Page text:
The transaction engine in TiDB is responsible to provide ACID guarantees for all the read and write requests. It consists of the client/coordinator part in the TiDB repository and the server/participant part in the TiKV repository.

This document is mainly about the TiDB part.

The Architecture

In TiDB the transaction write flow is like this:


After the transaction starts in a session, all the reads and writes will use a snapshot to fetch data, and the written content will be buffered in the memory of the transaction. When the commit statement is received from the client, the Percolator protocol will be used to commit these changes to the storage system.

The Interface

In TiDB, the Transaction interface defines the commonly used transaction operations.

type Transaction interface {
	// Commit commits the transaction operations to KV store.
	Commit(context.Context) error
	// Rollback undoes the transaction operations to KV store.
	Rollback() error
	// LockKeys tries to lock the entries with the keys in KV store.
	// Will block until all keys are locked successfully or an error occurs.
	LockKeys(ctx context.Context, lockCtx *LockCtx, keys ...Key) error
	// SetOption sets an option with a value, when val is nil, uses the default
	// value of this option.
	SetOption(opt int, val interface{})
	// GetOption returns the option
	GetOption(opt int) interface{}
	// StartTS returns the transaction start timestamp.
	StartTS() uint64
	// Valid returns if the transaction is valid.
	// A transaction become invalid after commit or rollback.
	Valid() bool
	// GetMemBuffer return the MemBuffer binding to this transaction.
	GetMemBuffer() MemBuffer
	// GetSnapshot returns the Snapshot binding to this transaction.
	GetSnapshot() Snapshot

These are common interfaces the transaction will provide.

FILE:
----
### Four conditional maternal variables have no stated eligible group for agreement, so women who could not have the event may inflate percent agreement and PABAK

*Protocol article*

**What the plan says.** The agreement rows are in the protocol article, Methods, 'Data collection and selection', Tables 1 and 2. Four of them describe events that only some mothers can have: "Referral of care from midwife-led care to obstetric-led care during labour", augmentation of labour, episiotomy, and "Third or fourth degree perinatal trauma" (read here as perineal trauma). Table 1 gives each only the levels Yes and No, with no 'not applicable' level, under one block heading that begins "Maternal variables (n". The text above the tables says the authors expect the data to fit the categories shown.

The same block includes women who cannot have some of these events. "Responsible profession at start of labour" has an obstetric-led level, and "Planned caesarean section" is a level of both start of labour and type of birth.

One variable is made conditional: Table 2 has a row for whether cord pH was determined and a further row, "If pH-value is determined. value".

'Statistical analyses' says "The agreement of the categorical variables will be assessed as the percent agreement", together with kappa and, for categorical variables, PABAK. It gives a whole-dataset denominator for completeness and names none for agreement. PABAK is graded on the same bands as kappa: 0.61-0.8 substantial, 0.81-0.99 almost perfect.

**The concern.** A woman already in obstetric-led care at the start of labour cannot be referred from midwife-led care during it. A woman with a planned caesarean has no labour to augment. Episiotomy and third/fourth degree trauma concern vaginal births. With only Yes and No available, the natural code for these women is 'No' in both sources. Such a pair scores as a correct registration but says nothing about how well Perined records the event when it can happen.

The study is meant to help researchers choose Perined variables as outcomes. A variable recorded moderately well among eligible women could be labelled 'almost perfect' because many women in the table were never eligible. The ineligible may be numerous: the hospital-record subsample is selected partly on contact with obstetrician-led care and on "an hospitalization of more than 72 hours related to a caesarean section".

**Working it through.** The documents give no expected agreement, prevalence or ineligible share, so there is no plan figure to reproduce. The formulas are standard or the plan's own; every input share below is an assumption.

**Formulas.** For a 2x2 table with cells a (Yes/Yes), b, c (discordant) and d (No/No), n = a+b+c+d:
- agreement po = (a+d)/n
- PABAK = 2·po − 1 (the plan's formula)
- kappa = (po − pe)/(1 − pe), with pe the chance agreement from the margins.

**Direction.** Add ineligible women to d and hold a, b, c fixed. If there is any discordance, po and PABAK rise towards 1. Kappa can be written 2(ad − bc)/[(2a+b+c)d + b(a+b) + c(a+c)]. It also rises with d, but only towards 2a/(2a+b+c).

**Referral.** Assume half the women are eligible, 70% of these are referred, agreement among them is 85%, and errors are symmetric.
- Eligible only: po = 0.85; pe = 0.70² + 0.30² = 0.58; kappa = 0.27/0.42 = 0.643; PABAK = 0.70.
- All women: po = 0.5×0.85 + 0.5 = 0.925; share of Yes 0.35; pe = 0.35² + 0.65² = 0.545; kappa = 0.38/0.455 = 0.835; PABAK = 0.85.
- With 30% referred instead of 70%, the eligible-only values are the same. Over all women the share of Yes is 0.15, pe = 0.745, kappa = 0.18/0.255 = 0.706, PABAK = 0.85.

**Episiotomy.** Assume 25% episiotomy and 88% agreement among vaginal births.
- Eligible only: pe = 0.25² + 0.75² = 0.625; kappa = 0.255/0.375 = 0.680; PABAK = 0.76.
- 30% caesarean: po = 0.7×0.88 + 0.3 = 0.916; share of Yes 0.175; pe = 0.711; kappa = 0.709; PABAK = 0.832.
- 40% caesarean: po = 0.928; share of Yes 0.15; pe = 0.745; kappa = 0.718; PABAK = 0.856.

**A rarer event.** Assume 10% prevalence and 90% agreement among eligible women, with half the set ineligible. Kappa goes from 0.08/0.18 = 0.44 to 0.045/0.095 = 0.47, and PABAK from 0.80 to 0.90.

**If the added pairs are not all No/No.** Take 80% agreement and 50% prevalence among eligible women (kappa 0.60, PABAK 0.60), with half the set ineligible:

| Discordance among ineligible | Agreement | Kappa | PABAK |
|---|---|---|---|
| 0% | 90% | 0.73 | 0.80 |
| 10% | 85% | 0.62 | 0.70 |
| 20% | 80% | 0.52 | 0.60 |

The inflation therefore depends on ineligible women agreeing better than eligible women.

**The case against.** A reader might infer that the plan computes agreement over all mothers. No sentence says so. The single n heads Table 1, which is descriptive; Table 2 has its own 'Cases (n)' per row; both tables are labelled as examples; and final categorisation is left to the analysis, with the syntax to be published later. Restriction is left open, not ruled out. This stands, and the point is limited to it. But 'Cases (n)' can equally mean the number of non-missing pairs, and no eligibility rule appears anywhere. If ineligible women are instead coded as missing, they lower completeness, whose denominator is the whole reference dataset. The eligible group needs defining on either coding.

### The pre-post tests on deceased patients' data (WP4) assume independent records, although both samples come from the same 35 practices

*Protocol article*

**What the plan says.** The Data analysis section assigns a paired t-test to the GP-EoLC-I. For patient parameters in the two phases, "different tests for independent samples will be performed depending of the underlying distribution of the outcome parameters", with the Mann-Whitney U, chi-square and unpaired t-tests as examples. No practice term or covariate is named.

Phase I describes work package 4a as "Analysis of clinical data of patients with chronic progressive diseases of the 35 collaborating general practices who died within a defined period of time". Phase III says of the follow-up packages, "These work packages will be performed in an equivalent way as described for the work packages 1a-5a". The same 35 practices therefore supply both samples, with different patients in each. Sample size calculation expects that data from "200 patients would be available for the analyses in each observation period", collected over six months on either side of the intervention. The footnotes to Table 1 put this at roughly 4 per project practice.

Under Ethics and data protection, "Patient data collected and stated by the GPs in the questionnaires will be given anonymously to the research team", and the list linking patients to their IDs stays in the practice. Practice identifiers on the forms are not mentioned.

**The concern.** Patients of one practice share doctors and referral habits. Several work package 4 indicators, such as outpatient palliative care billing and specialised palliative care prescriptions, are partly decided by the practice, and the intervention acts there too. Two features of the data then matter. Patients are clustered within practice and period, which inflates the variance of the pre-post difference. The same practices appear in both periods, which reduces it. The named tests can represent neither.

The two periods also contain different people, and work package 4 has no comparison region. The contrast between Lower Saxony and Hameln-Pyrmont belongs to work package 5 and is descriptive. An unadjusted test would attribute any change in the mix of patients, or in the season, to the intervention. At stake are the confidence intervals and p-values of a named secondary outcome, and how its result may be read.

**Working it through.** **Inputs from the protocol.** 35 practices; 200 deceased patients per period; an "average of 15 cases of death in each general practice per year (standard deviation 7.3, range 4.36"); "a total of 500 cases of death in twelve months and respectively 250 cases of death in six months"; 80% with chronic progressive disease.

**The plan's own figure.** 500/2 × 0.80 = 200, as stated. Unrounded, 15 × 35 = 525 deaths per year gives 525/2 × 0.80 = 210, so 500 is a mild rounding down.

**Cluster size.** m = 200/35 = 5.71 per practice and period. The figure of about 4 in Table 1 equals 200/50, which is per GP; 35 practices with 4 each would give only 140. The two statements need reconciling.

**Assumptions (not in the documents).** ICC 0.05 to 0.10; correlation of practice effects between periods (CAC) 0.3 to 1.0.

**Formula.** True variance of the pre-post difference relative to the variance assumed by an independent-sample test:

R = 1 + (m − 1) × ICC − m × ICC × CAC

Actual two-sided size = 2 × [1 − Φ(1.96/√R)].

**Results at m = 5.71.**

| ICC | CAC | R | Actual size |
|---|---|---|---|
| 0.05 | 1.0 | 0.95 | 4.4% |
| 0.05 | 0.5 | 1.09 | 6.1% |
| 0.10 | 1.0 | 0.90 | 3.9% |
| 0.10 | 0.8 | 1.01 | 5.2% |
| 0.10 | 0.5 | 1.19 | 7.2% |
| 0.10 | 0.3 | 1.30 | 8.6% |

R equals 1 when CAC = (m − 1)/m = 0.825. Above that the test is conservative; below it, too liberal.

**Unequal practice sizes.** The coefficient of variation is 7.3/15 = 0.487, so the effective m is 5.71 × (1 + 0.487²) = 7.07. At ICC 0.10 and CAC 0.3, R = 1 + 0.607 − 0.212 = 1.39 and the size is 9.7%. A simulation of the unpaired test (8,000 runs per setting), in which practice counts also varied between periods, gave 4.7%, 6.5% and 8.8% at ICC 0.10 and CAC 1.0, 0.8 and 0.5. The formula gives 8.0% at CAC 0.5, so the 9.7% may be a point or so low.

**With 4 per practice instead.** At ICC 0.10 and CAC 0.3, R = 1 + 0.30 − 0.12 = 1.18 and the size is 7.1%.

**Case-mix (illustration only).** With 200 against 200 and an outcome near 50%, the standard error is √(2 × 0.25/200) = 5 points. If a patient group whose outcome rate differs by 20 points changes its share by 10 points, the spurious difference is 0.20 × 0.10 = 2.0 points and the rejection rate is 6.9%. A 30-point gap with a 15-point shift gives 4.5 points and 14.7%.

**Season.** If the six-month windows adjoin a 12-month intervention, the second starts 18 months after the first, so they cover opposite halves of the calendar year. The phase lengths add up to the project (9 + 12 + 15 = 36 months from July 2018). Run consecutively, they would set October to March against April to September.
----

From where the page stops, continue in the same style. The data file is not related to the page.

For example, Commit will be used to commit the current ongoing transaction. The transaction is considered ongoing before the Commit operation is triggered. The two-phase commit processing will be used to commit a transaction and it will finally become committed or aborted.

LazyTxn is a wrapper of the transaction implementations, when the SQL statements are executed using a standalone session context, LazyTxn will be used to do things likeļ¼š

  • Return the memory buffer for write.
  • Set specific operations or flags for the current transaction.
  • Return the snapshot of this transaction.
  • Commit the current transaction.
  • Lock specific keys.

The Statement Execution

Usually, the first thing that will be done executing a statement is to activate the related transaction

By default, TiDB provides the snapshot isolation level. Thus, in each new transaction, a new global strong snapshot will be fetched first, before executing statements.

In TiDB, the snapshot is represented by a global TSO which is fetched from the PD server, and it acts as the unique identifier for this transaction. After this operation, a transaction is regarded as activated.

For the read SQL statements, the snapshot will be used to provide a global strong consistent snapshot, all the reads will check data visibility using this snapshot. Most executors will set the timestamp doing the build, and the transaction could be activated by the building process. Some commonly used snapshot APIs are as below: